I grew up in the 70’s—a time I think was a pretty fantastic to be a kid. My generation didn’t go off to war, survived inflation but not a depression, had a strong and normal middle class, and feared nothing at school except a bad grade.
However, I never realized—until I was about twelve and in sixth grade —that women and girls didn’t have the same opportunities as men and boys. I dreamed of being a doctor, a lawyer, or a TV news reporter, without knowledge or thought of the glass ceiling.
But then Little League happened. While I didn’t play baseball (basketball and track, yes), I had a good friend who did. Penny wanted to play baseball, and since there were no girls teams to play on at the time, she wanted to join the boys team.
Penny’s quest to play Little League with the boys became a big story in my small world. She was fiery, insistent and knew she could outplay many of the boys on the team. But when she showed up to join, she was turned away. For lack of . . .a penis.
No, really. That’s all she was missing.
My world was rocked. I experienced for the first time—as a white, suburban, middle class A-student—discrimination. And it pissed me off. I joined Penny in her fight (she made the team) and continued to see inequalities from that time on, always triggering the same response. Indigence. Anger. And a need for justice and fairness.
I saw that girls needed to step up and run for class officers. I campaigned, made signs and recruited for positions I didn’t think I could win, but knew someone who could.
In my small, private high school, the girls were banned from wearing jeans where the boys were not. The rationale was that the boys were farmers and that this was all they had. Meanwhile, we had to scour the malls for fabric that wasn’t denim. Corduroy. Gabardine. White painter pants. Ridiculous, yes? A minor issue? Maybe—but we were fighting for equality, not just jeans. Up the guys dress code to dress pants or let us wear jeans. Just make it the same. They finally caved the year after I graduated. And while I didn’t get to experience the change, I was proud to be one of the women who instigated it.
Fast forward to church life where an unqualified man was hired to be the principal of the church school, while many well-qualified women were passed over simply for their gender. Women could teach children and other women, but apparently had nothing to offer men. My husband, who had the same number of theology credit hours as me, could lead the Monday night studies and offer counseling to both men and women. But I couldn’t.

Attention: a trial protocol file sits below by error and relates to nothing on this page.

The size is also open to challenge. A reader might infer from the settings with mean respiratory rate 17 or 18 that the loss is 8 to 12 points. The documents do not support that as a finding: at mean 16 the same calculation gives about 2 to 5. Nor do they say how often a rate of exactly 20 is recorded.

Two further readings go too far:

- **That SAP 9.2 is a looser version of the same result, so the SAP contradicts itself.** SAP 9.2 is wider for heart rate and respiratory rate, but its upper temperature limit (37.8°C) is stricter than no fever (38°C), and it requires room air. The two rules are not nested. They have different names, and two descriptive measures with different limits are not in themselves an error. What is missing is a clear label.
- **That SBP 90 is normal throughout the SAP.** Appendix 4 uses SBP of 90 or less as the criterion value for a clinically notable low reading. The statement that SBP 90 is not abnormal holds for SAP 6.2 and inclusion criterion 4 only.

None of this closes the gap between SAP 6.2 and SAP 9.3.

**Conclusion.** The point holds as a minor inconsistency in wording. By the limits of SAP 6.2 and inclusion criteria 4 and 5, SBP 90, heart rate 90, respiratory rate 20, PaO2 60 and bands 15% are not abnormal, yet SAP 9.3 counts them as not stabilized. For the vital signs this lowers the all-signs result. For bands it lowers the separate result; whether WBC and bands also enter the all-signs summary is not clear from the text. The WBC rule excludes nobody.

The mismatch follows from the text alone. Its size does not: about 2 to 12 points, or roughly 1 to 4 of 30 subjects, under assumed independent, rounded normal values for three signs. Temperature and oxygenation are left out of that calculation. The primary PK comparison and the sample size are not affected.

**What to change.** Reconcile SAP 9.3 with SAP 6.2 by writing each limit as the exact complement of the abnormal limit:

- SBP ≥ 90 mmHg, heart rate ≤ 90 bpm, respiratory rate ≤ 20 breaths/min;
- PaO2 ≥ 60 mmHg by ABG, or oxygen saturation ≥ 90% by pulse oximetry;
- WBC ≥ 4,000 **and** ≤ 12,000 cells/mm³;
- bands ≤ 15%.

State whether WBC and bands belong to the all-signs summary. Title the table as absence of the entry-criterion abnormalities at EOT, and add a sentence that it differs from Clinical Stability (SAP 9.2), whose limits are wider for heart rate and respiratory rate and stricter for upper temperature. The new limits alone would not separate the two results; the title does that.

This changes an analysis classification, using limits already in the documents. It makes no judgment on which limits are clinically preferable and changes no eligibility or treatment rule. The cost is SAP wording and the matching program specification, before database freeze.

Funny how I accepted this for a few years as something to be accepted for spiritual reasons. But it never sat right in my gut, and when neither of us could accept it any longer, we left.
What can we do today and every day to ensure girls and women are afforded every opportunity? Here’s 3 things, for starters:
- Stay angry. Modern psychologists view anger as a primary, natural, and mature emotion experienced by virtually all humans at times, and as something that has functional value for survival. Anger can mobilize psychological resources for corrective action. If we stop feeling the anger that discrimination brings, we’ll lose the resources and energy to bring change. I’m convinced that if we feel nothing, we do nothing. My response of anger and indignation can be triggered today, even 40 years later. While I’ve had great opportunities in my life and business, I’ve felt the sting of discrimination many times, as have the women on my staff.
- Never discriminate against any group of people, ever. We all have discriminatory thoughts and attitudes that creep in. We laugh at it in media: a whisper, a glance, a thought. Holding myself to the same high standard of no discrimination against any group brings understanding for how deep-seeded our fears of those who are different truly are.
- Look for ways you can stand up for women and girls in your life, and take action. Encourage women to apply for the position they think is out of reach. Run for office. Take classes. Be ready to speak up when you see discrimination happening. Feel it in your gut and have zero tolerance, instead of explaining away or making excuses.
We are making strides. But we’re #NotThereYet. Women are still paid less for the same work. Our representatives in Washington are 80% men. Less than 5% of S&P 500 Companies have female CEO’s. The number of women in the workforce is virtually unchanged in the last 2 decades.
Visit www.noceilings.org to find out steps we can all take today and to stay informed.